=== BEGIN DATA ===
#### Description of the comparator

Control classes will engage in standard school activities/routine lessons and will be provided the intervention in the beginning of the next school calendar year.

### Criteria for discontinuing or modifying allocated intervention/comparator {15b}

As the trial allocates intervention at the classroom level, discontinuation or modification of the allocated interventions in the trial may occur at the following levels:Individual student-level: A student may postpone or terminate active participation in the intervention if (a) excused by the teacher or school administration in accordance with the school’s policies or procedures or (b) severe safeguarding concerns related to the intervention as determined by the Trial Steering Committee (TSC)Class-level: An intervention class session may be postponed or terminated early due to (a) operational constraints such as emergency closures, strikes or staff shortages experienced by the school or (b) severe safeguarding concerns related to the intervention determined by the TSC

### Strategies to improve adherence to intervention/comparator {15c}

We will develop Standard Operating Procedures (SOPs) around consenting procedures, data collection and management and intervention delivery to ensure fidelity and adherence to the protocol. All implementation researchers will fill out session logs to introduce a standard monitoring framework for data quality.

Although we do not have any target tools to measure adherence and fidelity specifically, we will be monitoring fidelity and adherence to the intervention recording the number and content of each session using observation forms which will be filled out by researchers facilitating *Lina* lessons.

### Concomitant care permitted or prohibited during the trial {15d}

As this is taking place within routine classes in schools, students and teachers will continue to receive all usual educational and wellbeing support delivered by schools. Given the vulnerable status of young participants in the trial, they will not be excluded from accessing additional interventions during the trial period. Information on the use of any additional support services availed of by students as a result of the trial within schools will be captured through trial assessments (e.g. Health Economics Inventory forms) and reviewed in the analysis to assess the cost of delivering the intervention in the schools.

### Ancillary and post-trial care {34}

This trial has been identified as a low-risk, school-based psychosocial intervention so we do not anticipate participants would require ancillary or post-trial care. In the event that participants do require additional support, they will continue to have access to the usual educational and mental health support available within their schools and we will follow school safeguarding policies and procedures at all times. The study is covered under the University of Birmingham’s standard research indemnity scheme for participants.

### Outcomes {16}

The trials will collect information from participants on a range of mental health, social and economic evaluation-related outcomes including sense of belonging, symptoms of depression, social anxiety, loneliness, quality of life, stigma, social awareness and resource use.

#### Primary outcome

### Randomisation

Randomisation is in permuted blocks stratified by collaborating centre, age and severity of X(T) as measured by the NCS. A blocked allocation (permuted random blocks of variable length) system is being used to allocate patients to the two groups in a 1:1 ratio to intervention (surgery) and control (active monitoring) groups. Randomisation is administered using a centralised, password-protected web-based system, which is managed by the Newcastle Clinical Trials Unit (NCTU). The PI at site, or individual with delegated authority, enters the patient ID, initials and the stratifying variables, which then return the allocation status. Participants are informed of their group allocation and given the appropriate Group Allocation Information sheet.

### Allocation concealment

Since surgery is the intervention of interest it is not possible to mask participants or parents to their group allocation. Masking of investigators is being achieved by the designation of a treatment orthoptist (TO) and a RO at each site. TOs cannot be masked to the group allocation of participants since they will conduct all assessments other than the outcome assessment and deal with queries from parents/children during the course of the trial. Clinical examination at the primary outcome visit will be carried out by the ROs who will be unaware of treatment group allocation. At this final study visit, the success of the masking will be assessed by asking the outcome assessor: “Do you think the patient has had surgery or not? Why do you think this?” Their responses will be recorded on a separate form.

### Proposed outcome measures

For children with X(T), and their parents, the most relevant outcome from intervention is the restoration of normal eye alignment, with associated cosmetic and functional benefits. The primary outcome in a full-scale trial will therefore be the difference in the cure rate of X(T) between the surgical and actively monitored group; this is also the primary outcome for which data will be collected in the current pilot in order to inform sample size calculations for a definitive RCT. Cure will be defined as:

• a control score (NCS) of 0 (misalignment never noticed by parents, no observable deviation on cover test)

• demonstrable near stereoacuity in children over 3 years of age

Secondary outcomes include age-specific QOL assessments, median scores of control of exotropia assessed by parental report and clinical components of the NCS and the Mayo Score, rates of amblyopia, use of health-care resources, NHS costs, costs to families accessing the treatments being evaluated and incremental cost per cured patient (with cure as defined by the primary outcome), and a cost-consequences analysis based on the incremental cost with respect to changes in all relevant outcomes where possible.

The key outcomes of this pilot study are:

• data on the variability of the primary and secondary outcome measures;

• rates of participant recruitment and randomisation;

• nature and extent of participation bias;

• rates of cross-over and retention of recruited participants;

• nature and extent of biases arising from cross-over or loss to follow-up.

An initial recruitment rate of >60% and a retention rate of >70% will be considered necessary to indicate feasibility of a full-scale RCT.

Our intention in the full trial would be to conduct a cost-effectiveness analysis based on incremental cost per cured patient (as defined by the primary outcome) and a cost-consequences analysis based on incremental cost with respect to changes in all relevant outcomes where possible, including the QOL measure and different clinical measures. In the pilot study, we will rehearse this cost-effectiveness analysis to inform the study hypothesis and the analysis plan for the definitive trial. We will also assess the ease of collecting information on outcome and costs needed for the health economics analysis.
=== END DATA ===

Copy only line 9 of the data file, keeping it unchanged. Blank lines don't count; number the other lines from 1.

As this is taking place within routine classes in schools, students and teachers will continue to receive all usual educational and wellbeing support delivered by schools. Given the vulnerable status of young participants in the trial, they will not be excluded from accessing additional interventions during the trial period. Information on the use of any additional support services availed of by students as a result of the trial within schools will be captured through trial assessments (e.g. Health Economics Inventory forms) and reviewed in the analysis to assess the cost of delivering the intervention in the schools.